Inner sphere electron transfer

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Inner sphere or bonded electron transfer[1] proceeds via a covalent linkage between the two redox partners, the oxidant and the reductant. In Inner Sphere (IS) electron transfer (ET), a ligand bridges the two metal redox centers during the electron transfer event. Inner sphere reactions are inhibited by large ligands, which prevent the formation of the crucial bridged intermediate. Thus, IS ET is rare in biological systems, where redox sites are often shielded by bulky proteins. Inner sphere ET is usually used to describe reactions involving transition metal complexes and most of this article is written from this perspective. However, redox centers can consist of organic groups rather than metal centers.

The bridging ligand could be virtually any entity that can convey electrons. Typically, such a ligand has more than one lone electron pair, such that it can serve as an electron donor to both the reductant and the oxidant. Common bridging ligands include the halides and the pseudohalides such as hydroxide and thiocyanate. More complex bridging ligands are also well known including oxalate, malonate, and pyrazine. Prior to ET, the bridged complex must form, and such processes are often highly reversible. Electron transfer occurs through the bridge once it is established.

The alternative to inner sphere electron transfer is outer sphere electron transfer. In any transition metal redox process, the mechanism can be assumed to be outer sphere unless the conditions of the inner sphere are met. Inner sphere electron transfer is generally enthalpically more favorable than outer sphere electron transfer due to a larger degree of interaction between the metal centers involved, however, inner sphere electron transfer is usually entropically less favorable since the two sites involved must become more ordered (come together via a bridge) than in outer sphere electron transfer.

Taube's experiment

The discoverer of the inner sphere mechanism was Henry Taube, who was awarded the Nobel Prize in 1983 for his pioneering studies. A particularly historic finding is summarized in the abstract of the seminal publication.[2] “When Co(NH3)5Cl++ is reduced by Cr++ in M {meaning 1M} HClO4, 1 Cl- appears attached to Cr for each Cr(III) which is formed or Co(III) reduced. When the reaction is carried on in a medium contg. radioactive Cl, the mixing of the Cl- attached to Cr(III) with that in soln. is less than 0.5%. This expt. shows that transfer of Cl to the reducing agent from the oxidizing agent is direct…” The paper and the excerpt above can be described with the following equation:

[CoCl(NH3)5]2+ + [Cr(H2O)6]2+ → [CrCl(H2O)5]2+ + [Co(NH3)5(H2O)]2+

The point of interest is that the chloride that was originally bonded to the cobalt, the oxidant, becomes bonded to chromium, which in its 3+ oxidation state, forms kinetically inert bonds to its ligands. This observation implies the intermediacy of the bimetallic complex [Co(NH3)5(μ-Cl)Cr(H2O)5]4+, wherein "μ-Cl" indicates that the chloride bridges between the Cr and Co atoms, serving as a ligand for both. This chloride serves as a conduit for electron flow from Cr(II) to Co(III), forming Cr(III) and Co(II).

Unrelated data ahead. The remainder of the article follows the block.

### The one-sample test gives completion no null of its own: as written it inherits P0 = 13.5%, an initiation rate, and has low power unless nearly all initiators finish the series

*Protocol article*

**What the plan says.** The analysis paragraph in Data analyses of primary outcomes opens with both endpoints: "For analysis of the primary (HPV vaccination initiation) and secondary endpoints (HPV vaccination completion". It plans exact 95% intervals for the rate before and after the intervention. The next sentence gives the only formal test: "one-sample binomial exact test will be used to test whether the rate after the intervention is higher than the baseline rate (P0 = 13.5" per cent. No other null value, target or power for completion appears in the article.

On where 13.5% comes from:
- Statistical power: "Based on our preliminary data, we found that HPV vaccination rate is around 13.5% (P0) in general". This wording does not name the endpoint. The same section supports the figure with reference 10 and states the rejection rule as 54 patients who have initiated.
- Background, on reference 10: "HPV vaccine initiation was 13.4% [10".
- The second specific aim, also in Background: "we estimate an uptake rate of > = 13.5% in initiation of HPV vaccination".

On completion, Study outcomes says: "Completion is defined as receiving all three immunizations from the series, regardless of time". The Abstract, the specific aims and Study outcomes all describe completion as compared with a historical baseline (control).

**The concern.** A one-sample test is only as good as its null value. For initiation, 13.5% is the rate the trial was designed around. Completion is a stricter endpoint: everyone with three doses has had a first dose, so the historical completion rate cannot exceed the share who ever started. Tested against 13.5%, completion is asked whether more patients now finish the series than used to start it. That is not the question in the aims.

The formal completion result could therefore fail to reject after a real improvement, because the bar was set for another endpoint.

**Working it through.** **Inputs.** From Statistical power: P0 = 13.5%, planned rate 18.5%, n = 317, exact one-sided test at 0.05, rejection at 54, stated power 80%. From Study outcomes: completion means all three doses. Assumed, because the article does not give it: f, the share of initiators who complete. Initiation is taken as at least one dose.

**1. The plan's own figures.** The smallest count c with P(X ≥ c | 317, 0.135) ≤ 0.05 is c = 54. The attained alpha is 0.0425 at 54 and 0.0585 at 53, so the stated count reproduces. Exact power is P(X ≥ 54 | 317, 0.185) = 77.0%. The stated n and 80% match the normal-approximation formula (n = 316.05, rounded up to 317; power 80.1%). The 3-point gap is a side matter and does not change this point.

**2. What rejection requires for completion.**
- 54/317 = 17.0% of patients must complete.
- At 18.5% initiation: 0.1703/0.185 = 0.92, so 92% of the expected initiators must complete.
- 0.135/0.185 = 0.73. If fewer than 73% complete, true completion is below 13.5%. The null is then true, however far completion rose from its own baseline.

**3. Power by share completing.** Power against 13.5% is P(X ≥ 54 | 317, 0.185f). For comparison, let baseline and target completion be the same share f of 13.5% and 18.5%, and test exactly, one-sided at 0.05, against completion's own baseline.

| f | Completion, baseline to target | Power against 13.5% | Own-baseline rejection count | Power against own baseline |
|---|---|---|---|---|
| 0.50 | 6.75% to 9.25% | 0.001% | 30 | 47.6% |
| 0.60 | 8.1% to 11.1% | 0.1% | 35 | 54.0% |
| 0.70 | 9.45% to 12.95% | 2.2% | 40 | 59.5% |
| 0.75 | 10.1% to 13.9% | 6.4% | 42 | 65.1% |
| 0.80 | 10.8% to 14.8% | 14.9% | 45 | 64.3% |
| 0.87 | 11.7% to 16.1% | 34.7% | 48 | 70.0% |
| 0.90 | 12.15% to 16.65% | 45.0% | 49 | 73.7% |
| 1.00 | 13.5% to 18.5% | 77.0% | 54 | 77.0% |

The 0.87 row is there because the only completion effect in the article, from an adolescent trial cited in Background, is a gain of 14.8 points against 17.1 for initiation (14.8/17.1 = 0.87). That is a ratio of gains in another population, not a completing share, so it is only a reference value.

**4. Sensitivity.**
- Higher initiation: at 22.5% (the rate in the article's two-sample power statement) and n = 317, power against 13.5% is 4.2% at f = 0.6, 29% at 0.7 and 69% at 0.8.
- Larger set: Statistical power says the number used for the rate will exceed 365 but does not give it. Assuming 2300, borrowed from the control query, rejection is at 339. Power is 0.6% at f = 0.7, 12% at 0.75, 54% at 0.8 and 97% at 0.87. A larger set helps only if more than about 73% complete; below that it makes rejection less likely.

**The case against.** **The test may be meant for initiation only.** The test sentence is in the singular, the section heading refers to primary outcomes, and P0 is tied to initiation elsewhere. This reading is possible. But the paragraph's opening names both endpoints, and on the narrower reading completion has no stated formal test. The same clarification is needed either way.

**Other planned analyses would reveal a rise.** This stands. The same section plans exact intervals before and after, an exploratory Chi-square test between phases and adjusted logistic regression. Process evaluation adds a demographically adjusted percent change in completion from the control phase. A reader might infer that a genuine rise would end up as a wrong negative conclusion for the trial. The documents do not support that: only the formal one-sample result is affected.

The Creutz-Taube Ion

In the preceding example, the occurrence of the chloride bridge is inferred from the product analysis, but it was not observed. One complex that serves as a model for the bridged intermediate is the "Creutz Taube Complex," [(NH3)5RuNC4H4NRu(NH3)5]5+. This species is named after Carol Creutz, who prepared the ion during her PhD studies with Henry Taube. The bridging ligand is the heterocycle pyrazine, 1,4-C4H4N2. In the Creutz-Taube Ion, the average oxidation state of Ru is 2.5+. Spectroscopic studies, however, show that the two Ru centers are equivalent, which indicates the ease with which the electron hole communicates between the two metals.[3] The significance of the Creutz-Taube ion is its simplicity, which facilitates theoretical analysis, and its high symmetry, which ensures a high degree of delocalization. Many more complex mixed valence species are known both as molecules and polymeric materials.


The Creutz-Taube Ion is one member of a large class of compounds that are called "mixed-valence." Well known mixed-valence compounds include Prussian Blue and Molybdenum blue. Many solids are mixed-valency including indium chalcogenides. Mixed-valency is required for organic metals to exhibit electrical conductivity.

Mixed-valence compounds are subdivided into three groups, according to the Robin-Day Classification:

  • Class I, where the valences are "trapped," such as Pb3O4 and antimony tetroxide.
  • Class II, which are intermediate in character, the electron hopping requires thermal activation. These species exhibit an intense Intervalence charge transfer (IT) band, a broad intense absorption in the IR- or visible part of the spectrum.
  • Class III, wherein mixed valence is not distinguishable by spectroscopic methods. The Creutz-Taube Ion is an example. Such species also exhibit an IT band


  1. Article: Inner-sphere electron transfer, from the IUPAC Gold book]
  2. Taube, H.; Myers, H.; Rich, R. L. "The Mechanism of Electron Transfer in Solution", Journal of the American Chemical Society, 1953, volume 75, pages 4118-19.doi: 10.1021/ja01112a546
  3. Richardson, D. E.; Taube, H., "Mixed-Valence Molecules: Electronic Delocalization and Stabilization", Coordination Chemistry Reviews, 1984, volume 60, pages 107-29.doi:10.1016/0010-8545(84)85063-8

See also

Inner sphere complex